Issue No. 5, Article 9/April 27, 2007
Notes on an Unusual Spring
It may just be playing a word game, but when it comes to weather as it affects crops, "normal" is not the same as "average." "Normal" is within range of our expectations based on previous experience, and normal conditions range around, but seldom fall right on, "average" conditions. So nearly every spring is unusual in some way, but 2007 has been perhaps a little farther from the average than most. The cold temperatures during the second week of April have been the most unusual occurrence, along with the slow warmup since. Will there be consequences, or will the season progress as usual from here on out?
Damage to the wheat crop continues to be very hard to call, even more than two weeks after the coldest temperatures. Reports from this past week are that some insurance adjusters are predicting losses larger than we would have expected, in fields that have shown some regrowth and that have with good stands. Other fields, even those in southern Illinois, are now showing some regrowth and are looking better than expected. The most difficult decisions are in fields where some plants seem okay but others are not. I can't add much to what I said last week on this topic, other than the obvious point that fields that are torn up or destroyed with herbicide and planted to another crop will shift anxiety from seeing how the wheat turns out to seeing how the replacement crop turns out. Guarantees are hard to find.
The corn that we planted on April 2 emerged on April 24, after about 120 growing degree days. Emergence was very uniform, and there are no obvious problems caused by the seeds' having been "refrigerated" for some 10 days. It is important to note that the soil around and atop the seed stayed mellow throughout, with no crust formation at all. Heavy rains that are falling in places in Illinois on April 25 and 26 may cause soil crusting in some planted fields, which may prove to be a bigger challenge to emergence than cold temperatures have been. There have been some reports of soils being on the wet side when they were worked and planted, with some fields worked one more time than normal to get them into shape to plant. This might have improved seed-soil contact, but it may also mean greater potential to form a crust. Crust formation is not fully understood, but it is related to soil type and is usually a greater problem when soils have been wet and cool (thus slowing the emergence process) followed by warm and sunny weather, with drying wind. Rotary hoeing is the normal method for breaking up surface crusts, but this is not always effective where crusting is severe.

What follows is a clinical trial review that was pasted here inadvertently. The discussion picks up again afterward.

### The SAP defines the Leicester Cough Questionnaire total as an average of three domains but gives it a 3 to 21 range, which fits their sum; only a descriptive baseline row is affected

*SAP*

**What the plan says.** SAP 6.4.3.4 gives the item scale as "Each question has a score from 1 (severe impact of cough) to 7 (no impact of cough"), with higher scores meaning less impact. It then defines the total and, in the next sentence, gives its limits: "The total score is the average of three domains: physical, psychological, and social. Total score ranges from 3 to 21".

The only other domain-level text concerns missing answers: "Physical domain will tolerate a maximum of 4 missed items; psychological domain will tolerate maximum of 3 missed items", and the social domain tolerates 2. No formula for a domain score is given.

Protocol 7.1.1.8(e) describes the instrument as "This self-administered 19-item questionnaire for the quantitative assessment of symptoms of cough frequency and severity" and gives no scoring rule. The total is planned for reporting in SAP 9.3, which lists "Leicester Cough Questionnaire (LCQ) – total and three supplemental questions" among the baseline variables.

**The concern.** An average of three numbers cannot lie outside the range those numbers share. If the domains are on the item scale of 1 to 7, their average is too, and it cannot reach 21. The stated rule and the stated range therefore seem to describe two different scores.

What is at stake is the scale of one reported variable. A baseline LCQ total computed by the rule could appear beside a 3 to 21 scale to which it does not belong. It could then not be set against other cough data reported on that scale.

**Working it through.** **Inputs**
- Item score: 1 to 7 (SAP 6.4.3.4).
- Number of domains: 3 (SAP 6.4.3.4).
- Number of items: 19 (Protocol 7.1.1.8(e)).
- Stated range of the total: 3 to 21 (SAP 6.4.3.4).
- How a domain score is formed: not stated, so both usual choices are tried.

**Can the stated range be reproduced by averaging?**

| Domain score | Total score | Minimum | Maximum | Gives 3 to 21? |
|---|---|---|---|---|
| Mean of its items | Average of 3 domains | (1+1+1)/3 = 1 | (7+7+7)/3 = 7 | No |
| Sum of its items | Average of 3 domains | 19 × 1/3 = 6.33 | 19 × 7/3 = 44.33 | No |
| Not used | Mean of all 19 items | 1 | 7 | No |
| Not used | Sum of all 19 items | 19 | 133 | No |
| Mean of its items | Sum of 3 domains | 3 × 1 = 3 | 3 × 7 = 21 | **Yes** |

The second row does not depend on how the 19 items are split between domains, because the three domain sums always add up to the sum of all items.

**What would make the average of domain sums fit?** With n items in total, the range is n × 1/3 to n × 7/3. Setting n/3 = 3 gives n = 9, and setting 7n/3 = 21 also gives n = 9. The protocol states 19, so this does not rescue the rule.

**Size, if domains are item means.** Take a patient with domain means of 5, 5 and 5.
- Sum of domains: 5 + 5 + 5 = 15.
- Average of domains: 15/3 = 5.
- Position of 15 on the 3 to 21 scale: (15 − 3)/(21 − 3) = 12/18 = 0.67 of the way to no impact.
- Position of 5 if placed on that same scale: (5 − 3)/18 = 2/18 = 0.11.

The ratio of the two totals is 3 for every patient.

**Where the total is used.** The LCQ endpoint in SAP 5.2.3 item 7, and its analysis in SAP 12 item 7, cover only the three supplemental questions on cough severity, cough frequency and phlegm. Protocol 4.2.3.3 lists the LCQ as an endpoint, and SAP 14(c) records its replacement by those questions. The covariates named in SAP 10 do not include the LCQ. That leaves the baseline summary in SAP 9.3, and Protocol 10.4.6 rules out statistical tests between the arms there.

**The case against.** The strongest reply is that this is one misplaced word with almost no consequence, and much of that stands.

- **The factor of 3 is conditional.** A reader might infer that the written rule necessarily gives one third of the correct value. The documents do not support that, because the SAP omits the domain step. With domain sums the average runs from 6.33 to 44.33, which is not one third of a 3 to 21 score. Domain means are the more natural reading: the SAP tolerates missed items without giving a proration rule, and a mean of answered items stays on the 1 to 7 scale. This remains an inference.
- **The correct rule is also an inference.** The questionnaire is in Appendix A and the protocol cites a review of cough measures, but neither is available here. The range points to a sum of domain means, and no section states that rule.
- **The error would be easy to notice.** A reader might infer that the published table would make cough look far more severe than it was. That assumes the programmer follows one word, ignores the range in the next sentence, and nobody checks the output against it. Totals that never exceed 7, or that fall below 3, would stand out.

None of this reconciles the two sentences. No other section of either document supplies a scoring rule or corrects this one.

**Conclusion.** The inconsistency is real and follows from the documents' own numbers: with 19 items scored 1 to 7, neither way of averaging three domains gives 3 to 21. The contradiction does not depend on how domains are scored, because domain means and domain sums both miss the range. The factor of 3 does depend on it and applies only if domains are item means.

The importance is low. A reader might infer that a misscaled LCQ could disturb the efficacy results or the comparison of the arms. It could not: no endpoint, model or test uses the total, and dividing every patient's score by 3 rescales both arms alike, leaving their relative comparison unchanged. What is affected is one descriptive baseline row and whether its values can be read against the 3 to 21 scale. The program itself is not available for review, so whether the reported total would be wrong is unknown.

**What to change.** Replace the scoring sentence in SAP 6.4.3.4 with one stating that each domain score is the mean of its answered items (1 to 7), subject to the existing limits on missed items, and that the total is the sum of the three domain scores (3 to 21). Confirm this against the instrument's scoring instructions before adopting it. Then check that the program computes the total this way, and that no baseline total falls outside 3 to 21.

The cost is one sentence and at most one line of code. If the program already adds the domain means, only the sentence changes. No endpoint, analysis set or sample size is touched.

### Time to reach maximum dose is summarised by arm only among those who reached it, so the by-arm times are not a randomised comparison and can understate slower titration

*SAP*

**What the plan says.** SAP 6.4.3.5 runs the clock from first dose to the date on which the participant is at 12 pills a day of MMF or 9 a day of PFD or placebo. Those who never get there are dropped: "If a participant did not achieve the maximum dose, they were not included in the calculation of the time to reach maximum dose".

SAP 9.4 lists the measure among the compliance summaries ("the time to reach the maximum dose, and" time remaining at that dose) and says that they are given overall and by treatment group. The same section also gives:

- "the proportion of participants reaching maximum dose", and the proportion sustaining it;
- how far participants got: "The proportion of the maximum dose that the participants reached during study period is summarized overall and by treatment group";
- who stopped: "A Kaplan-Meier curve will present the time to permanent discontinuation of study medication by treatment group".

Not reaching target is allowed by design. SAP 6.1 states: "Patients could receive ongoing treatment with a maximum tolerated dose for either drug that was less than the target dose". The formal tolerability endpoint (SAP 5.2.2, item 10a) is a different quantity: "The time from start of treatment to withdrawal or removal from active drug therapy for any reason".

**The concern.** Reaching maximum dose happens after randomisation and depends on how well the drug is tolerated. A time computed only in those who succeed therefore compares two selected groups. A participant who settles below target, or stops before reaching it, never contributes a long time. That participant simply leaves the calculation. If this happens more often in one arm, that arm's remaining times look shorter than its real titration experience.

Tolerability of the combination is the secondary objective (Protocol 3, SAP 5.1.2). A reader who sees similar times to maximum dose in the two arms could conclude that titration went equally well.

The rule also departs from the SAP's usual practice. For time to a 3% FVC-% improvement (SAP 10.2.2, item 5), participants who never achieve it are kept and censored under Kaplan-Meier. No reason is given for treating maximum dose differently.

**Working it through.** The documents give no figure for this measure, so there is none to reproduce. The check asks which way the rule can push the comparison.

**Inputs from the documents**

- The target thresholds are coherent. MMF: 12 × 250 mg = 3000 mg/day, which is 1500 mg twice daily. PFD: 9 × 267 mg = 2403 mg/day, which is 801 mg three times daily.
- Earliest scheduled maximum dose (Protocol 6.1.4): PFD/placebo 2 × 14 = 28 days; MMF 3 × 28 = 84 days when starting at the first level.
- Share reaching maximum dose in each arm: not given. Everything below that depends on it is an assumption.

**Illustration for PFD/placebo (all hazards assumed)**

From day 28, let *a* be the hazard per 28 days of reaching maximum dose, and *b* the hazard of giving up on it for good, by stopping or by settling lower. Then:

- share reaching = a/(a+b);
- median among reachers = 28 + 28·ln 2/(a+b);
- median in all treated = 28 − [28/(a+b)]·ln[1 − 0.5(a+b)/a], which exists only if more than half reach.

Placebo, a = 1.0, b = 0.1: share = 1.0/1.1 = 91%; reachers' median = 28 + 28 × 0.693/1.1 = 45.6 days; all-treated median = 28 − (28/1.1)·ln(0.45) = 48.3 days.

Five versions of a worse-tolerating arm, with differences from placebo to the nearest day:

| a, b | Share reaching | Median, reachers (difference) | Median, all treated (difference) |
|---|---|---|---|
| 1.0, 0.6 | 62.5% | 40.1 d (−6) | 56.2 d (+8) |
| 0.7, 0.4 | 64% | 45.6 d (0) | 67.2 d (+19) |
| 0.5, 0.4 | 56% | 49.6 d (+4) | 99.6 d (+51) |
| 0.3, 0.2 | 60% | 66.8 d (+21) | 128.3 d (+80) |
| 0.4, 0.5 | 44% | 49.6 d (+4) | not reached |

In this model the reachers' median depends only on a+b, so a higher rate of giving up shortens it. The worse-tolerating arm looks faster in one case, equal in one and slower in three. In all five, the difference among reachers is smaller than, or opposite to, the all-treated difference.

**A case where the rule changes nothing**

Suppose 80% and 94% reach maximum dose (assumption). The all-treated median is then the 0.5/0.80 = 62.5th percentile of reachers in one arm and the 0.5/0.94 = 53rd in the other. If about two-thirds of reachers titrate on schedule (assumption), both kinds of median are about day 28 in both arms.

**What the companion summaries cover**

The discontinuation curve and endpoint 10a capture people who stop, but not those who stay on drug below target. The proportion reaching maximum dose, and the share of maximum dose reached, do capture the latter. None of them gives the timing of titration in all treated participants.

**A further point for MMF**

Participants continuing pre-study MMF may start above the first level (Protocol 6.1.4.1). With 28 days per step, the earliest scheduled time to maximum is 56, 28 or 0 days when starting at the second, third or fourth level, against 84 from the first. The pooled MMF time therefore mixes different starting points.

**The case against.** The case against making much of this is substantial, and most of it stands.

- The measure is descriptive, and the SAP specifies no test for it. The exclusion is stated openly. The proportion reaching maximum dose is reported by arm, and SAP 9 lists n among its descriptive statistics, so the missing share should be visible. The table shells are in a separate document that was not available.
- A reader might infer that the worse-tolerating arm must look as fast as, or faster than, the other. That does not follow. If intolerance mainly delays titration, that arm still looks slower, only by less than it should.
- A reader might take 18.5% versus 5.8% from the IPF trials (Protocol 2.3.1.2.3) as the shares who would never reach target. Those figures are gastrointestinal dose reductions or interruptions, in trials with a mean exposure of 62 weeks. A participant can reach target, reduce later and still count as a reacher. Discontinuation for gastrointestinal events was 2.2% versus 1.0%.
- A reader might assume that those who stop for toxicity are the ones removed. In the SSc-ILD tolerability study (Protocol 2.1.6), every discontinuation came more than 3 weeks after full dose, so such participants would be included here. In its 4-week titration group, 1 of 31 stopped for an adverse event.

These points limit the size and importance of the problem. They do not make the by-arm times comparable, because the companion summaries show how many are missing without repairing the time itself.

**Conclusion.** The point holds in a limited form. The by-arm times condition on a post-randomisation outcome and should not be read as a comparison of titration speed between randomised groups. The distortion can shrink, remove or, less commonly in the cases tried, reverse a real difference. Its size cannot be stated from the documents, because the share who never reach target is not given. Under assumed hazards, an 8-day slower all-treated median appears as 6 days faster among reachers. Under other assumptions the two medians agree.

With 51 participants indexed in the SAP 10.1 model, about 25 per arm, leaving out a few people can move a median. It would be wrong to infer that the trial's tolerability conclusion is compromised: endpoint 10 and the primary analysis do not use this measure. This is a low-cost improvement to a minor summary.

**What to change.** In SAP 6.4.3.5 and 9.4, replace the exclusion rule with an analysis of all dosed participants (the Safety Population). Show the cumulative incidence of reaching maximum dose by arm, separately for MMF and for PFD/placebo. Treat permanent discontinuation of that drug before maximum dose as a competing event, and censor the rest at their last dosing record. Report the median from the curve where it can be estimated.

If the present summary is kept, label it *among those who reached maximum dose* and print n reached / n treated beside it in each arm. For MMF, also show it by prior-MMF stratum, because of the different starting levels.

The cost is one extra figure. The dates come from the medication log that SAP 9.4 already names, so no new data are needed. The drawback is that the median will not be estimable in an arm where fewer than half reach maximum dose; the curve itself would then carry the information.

As we move as quickly as we can to finish up corn planting and to start planting soybean, we need to remember that damage done with soil compaction or from putting seed into poor seedbed conditions caused by working or planting fields too wet can be damage that affects the crop throughout the year. At some point it may become necessary to work and plant fields "on the wet side" because the delay in planting corn will cause more yield loss than will poor soil conditions. But we're at least three weeks away from that date in Illinois.--Emerson Nafziger